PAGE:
Through a long and successful Ultimate Fighting Championship career, Michael "The Count" Bisping has become a polarizing figure in the eyes of fellow mixed-martial-arts fighters, media and, of course, fans.
Bisping, who stopped by Morton's The Steakhouse in Burbank on Monday afternoon ahead of his middleweight matchup with Brian Stann on pay-per-view Saturday, has been the poster boy for UFC success in his native England and is routinely one of the most booed villains in front of United States crowds.
It's something the brash-talking, quick-witted Brit has grown accustomed to over a MMA career that's spanned 26 fights and more than eight years, with the last six and change coming inside the UFC's octagon.
"Not in the slightest," said Bisping, 33, as to whether a crowd's negative reaction troubles him. "It used to [bother me], but I've been doing this a long time. You gotta get thick skin in this business.
"I don't cry myself to sleep over it."
Bisping (22-4, 12-4 in UFC) is set to take on Stann (12-4, 6-3 in UFC) on Saturday's UFC 152 pay-per-view, which is headlined by a UFC light-heavyweight champion Jon Jones defending against Vitor Belfort and Joseph Benavidez and Demetrious Johnson vying for the company's first-ever flyweight strap, at Toronto's Air Canada Centre.
Stann, a hard-hitting, medal-honored U.S. Marine, is a full-fledged American hero, hence his All-American moniker. Renowned for his affable personality, Stann isn't the easiest target for smack talk, thus Bisping's verbal barbs haven't been as abundant as they were in the build up to past bouts against the likes of Jason Miller, Jorge Rivera, Dan Henderson and Matt Hamill, but that hasn't stopped Bisping entirely.
"Everybody likes him. I love the guy. We spent some time together in Canada, spent like five days doing PR," Bisping said. "Unfortunately, he's a really nice guy, there's nothing else you can say. I'll still stir the pot. ... You have to promote the fight."
And for Bisping, who comes from a kickboxing background, but is noted for his all-around game that includes crisp striking, noted conditioning, underrated submissions and solid takedown defense, talking the talk is a key component to his game.
"I'm not trying to discredit him, I'm trying to get a psychological edge," said Bisping, who won the third season of "The Ultimate Fighter" and has twice gone on to be a coach on the show.
As for how he matches up with Stann, he believes Stann truly has just one aspect to his game that is dangerous.
"He's kind of a one-trick pony," Bisping said. "He's got good power in his hands and that's about it."
It's power that's ended nine bouts though, as 12 of his victories have come via knockout, including wins over such notables as Jorge Santiago, Alessio Sakara and the iron-chinned Chris Leben. And it's through Stann that Bisping must go to possibly earn a shot at Anderson Silva's UFC middleweight crown.
But Bisping, confident as he might be, doesn't believe Stann will be an easy fight. And, title-hungry as he might be, Bisping isn't about to look past Saturday's bout.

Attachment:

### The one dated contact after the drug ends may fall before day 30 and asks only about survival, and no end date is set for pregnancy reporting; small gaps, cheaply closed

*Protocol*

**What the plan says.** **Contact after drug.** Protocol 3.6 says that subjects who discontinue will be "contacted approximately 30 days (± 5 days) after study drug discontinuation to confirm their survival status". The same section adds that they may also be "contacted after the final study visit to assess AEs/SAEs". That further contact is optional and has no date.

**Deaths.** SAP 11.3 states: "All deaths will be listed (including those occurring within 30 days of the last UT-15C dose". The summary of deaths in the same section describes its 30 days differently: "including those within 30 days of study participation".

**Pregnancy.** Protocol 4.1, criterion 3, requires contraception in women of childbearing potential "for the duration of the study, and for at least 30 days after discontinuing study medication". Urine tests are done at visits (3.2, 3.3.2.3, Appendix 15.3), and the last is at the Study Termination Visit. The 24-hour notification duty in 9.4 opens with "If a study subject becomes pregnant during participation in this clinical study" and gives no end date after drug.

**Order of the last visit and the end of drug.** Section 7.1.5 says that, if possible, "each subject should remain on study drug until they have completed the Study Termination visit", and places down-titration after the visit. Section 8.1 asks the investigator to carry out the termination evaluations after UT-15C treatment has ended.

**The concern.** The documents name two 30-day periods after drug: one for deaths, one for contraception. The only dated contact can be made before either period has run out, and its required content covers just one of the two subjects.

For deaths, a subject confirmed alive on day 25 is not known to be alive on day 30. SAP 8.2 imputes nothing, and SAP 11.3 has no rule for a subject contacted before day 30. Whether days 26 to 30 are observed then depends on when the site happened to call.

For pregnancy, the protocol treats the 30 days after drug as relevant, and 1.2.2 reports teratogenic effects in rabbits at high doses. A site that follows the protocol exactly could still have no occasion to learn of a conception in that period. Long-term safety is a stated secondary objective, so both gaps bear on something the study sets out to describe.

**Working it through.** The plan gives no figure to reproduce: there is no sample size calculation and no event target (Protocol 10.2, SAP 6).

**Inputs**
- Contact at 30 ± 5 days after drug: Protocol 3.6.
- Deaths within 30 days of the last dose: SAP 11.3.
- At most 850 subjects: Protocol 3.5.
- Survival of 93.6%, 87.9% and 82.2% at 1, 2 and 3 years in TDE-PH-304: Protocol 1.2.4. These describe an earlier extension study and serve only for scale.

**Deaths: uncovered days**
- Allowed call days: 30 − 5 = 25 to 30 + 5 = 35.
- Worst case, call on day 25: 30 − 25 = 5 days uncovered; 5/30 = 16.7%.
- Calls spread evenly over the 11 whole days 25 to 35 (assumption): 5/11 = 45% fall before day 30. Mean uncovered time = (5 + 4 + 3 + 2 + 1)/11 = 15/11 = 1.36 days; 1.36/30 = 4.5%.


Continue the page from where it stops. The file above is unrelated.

"I'm not looking past Brian Stann. Brian's tough and it's gonna be a hard fight," Bisping said. "I've answered a lot of questions about title implications because people ask them. But it's not where my head's at. I'm completely focused on Brian Stann.
"I don't want to go out there and get my ass kicked in front of millions of people, I'm not looking past him at all."
As it is, Bisping's problem and appeal all the same may very well be that if anybody asks him a question, he'll gladly answer. Hence, people don't just ask him questions about himself and his upcoming opponents. Much like other outspoken and well-spoken fighters such as Chael Sonnen and Ronda Rousey, sound bytes are often sought on all things MMA.
Bisping fielded plenty on Monday, ranging from Jones' controversial decision to turn down a fight with Sonnen which led to the cancellation of UFC 151 to the recent last-minute UFC 153 salvation that included a main event between Silva and Stephan Bonnar. He even offered his thoughts on Rousey, who trains at the Glendale Fighting Club, when asked.
"She's great, she's awesome," Bisping said. "Her armbars are great."
Bisping admits he's, "put my foot in it a few times over the years," but more than anything it's all part of being a professional fighter, as he sees it.
He recently moved his girlfriend Rebecca and their three kids — Callum, Ellie and Lucas — to Orange County in a move he said has been, "the best thing I ever did career-wise and for my family."
And, as a part of furthering his career, he answers just about every question and accepts just about every media opportunity.
"[Maybe the media thinks] 'let's call Bisping, he'll dish the dirt, he'll give us a headline.' Maybe I talk too much, I'm just honest, maybe honest to a fault," he said. "I love what I do, I'm very passionate about it and I hope to do it for as long as I can do.
"There's hundreds of worse ways to make a living. I'm sitting at Morton's Steakhouse eating great appetizers.
"Yeah I enjoy it, I love it, I love what I do."